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Across The March Dyke
by [?]


Far in the deep of Arden wood it lies;

About it pleasant leaves for ever wave.

Through charmed afternoons we wander on,

And at the sundown reach the seas that lave

The golden isles of blessed Avalon.

When the sweet daylight dies,

Out of the gloom the ferryman doth glide

To take us both into a younger day;

And as the twilight land recedes away,

My lady draweth closer to my side


Thus to a granary for our winter need

We bring these gleanings from the harvest field;

Not the full crop we bring, but only sheaves

At random ta’en from autumn’s golden yield–

One handful from a forest’s fallen leaves;

Yet shall this grain be seed

Wherewith to sow the furrows year by year–

These wither’d leaves of other springs the pledge,

When thou shalt hear, over our hawthorn hedge

The mavis to his own mate calling clear

Memory Harvest.”

There was the brool of war in the valley of Howpaslet. It was a warlike parish. Its strifes were ecclesiastical mainly, barring those of the ice and the channel-stones. The deep voice of the Reverend Doctor Spence Hutchison, minister of the parish, whose lair was on the broomy knowes of Howpaslet beside its ancient kirk, was answered by the keener, more intense tones of the Reverend William Henry Calvin, of the Seceder kirk, whose manse stood defiantly on an opposite hill, and dared the neighbourhood to come on. But the neighbourhood never came, except only the Kers. In fact, the neighbourhood mostly went to Dr. Hutchison’s, for Howpaslet was a great country of the Moderates. Unto whom, as Mr. Calvin said, be peace in this world, for they have small chance of any in the next–at least not to speak of.

Now, ever since the school-board came to Howpaslet its meetings are the great arena of combat. At the first election Dr. Spence Hutchison had the largest number of votes by a very great deal, and carried two colleagues with him to the top of the poll as part of his personal baggage. He did not always remember to consult them, because he knew that they were put there to vote as he wished them, and for no other purpose. And, being honest and modest men, they had no objections. So Dr. Hutchison was chairman of Howpaslet school-board.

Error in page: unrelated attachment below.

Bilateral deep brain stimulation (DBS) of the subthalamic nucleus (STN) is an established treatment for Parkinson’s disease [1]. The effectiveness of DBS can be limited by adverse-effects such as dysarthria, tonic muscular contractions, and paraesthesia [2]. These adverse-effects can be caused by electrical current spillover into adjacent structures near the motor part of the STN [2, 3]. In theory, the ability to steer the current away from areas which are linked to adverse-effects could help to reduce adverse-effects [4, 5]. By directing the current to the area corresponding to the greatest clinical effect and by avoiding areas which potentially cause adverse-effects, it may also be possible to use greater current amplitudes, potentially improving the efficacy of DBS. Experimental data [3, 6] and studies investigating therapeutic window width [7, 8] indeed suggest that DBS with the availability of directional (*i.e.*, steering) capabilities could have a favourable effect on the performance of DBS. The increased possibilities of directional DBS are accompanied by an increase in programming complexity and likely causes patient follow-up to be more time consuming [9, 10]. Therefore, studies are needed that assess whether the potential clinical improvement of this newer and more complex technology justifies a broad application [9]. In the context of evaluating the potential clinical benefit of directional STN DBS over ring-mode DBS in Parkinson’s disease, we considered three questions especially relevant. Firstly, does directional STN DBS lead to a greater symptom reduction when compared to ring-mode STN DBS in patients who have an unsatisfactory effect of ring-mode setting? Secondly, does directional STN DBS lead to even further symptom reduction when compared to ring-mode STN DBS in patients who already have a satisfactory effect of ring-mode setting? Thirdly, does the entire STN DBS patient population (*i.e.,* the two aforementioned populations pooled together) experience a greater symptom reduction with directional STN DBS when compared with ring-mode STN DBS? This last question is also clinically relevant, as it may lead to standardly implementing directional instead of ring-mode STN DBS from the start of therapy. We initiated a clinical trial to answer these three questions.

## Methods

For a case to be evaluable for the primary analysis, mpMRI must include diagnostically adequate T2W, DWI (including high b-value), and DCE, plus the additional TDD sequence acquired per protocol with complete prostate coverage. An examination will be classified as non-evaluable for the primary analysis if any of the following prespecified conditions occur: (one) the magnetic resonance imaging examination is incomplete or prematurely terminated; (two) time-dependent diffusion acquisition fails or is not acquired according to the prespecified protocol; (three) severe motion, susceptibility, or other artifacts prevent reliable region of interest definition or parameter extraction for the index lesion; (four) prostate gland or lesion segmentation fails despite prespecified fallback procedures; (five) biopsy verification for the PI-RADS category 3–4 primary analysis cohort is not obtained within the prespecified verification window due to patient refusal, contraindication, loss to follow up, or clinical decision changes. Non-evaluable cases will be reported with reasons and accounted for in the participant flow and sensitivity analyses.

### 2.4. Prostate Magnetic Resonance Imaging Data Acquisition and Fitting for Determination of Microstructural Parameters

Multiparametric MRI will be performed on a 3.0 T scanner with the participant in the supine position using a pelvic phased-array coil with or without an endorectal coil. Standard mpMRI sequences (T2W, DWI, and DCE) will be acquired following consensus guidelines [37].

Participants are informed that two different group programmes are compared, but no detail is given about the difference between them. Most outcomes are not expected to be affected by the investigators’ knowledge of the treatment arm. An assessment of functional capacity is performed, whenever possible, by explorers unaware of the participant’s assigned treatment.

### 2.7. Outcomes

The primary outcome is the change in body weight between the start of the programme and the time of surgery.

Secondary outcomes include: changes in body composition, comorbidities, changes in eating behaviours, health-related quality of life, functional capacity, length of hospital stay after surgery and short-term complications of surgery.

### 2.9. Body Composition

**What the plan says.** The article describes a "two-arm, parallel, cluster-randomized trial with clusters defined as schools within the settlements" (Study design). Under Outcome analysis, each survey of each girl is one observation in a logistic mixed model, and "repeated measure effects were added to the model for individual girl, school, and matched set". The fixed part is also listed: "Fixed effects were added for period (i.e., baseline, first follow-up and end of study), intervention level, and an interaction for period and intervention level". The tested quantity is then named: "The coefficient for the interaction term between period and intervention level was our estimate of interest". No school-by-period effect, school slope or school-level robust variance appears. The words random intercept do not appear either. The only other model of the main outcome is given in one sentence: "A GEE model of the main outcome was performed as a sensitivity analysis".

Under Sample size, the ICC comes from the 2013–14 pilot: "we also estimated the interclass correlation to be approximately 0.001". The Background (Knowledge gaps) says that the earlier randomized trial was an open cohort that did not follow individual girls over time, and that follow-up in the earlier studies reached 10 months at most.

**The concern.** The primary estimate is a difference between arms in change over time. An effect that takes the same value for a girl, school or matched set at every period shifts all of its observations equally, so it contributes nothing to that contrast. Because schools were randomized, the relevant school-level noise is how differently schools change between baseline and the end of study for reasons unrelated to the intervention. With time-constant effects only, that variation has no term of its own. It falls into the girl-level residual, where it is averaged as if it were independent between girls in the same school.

But he reigned not without opposition. The forces of revolution had carried the two minority men, and the Doctor knew that at the first meeting of the board he would be met by William Henry Calvin, minister of the Seceder kirk of the Cowdenknowes, and his argumentative elder, Saunders Ker of Howpaslet Mains–one of a family who had laid aside moss-trooping in order to take with the same hereditary birr to psalm-singing and church politics. They were, moreover, great against paraphrases.

That was a great day when the board was formed. There was a word that the Doctor was to move that the meetings of the school-board be private. So the Kers got word of it and sent round the fiery cross. They gathered outside and roosted on the dyke by dozens, all with long faces and cutty pipes. If the proceedings were to be private they would ding down the parish school. So they said, and the parish believed them.

It is moved by the majority farmer, and seconded by the majority publican (whose names do not matter), that the Reverend Dr. Spence Hutchison, minister of the parish, take the chair. It is moved and seconded that the Reverend William Henry Calvin take the chair–moved by Saunders Ker, seconded by himself. So Dr. Hutchison has the casting vote, and he gives it on the way to the chair.